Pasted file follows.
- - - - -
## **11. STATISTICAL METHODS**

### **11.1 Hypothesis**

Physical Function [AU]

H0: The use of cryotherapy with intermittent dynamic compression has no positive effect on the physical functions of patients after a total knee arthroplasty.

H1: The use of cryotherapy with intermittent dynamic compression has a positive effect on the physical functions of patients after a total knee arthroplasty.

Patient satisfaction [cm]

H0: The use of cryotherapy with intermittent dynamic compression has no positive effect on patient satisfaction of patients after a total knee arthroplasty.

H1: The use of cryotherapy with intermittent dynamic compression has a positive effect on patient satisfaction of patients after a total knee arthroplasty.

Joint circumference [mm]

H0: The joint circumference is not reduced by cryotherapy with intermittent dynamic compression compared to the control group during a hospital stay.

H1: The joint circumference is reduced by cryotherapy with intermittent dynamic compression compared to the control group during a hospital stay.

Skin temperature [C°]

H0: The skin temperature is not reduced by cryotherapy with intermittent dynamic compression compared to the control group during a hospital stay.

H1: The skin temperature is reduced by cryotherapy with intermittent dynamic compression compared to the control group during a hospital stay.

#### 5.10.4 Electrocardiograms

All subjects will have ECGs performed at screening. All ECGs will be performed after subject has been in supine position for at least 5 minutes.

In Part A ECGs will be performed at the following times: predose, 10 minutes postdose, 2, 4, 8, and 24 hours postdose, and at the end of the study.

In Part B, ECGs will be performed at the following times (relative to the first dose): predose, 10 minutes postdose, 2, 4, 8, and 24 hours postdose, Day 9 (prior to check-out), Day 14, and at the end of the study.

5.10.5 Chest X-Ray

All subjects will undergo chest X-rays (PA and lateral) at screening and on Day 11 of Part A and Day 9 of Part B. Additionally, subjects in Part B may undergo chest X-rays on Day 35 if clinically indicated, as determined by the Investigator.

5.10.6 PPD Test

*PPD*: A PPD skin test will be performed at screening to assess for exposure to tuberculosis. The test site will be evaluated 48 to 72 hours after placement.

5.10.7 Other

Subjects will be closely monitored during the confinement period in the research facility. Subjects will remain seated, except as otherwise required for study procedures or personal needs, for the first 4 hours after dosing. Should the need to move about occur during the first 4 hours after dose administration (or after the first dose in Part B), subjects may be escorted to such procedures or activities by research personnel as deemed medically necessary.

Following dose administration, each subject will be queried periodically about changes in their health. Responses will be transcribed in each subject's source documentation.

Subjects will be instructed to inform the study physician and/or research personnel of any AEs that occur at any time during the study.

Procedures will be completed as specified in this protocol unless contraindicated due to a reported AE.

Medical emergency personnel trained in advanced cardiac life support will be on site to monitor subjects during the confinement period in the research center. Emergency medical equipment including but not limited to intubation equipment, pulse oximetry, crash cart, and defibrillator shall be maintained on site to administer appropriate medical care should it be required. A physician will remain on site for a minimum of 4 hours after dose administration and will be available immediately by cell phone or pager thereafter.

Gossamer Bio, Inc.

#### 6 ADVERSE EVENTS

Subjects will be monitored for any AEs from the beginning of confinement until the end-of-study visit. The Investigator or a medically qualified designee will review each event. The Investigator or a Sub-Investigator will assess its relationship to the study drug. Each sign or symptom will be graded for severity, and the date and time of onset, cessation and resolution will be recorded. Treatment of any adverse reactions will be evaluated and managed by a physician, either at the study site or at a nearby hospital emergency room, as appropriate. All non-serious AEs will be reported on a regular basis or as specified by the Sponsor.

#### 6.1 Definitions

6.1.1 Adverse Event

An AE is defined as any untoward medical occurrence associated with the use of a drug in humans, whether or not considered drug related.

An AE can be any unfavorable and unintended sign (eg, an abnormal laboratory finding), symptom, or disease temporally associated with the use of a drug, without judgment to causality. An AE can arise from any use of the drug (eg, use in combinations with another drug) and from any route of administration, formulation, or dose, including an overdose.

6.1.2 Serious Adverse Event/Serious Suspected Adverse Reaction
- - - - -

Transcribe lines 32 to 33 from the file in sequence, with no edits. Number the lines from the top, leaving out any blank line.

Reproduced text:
#### 6.1 Definitions

6.1.1 Adverse Event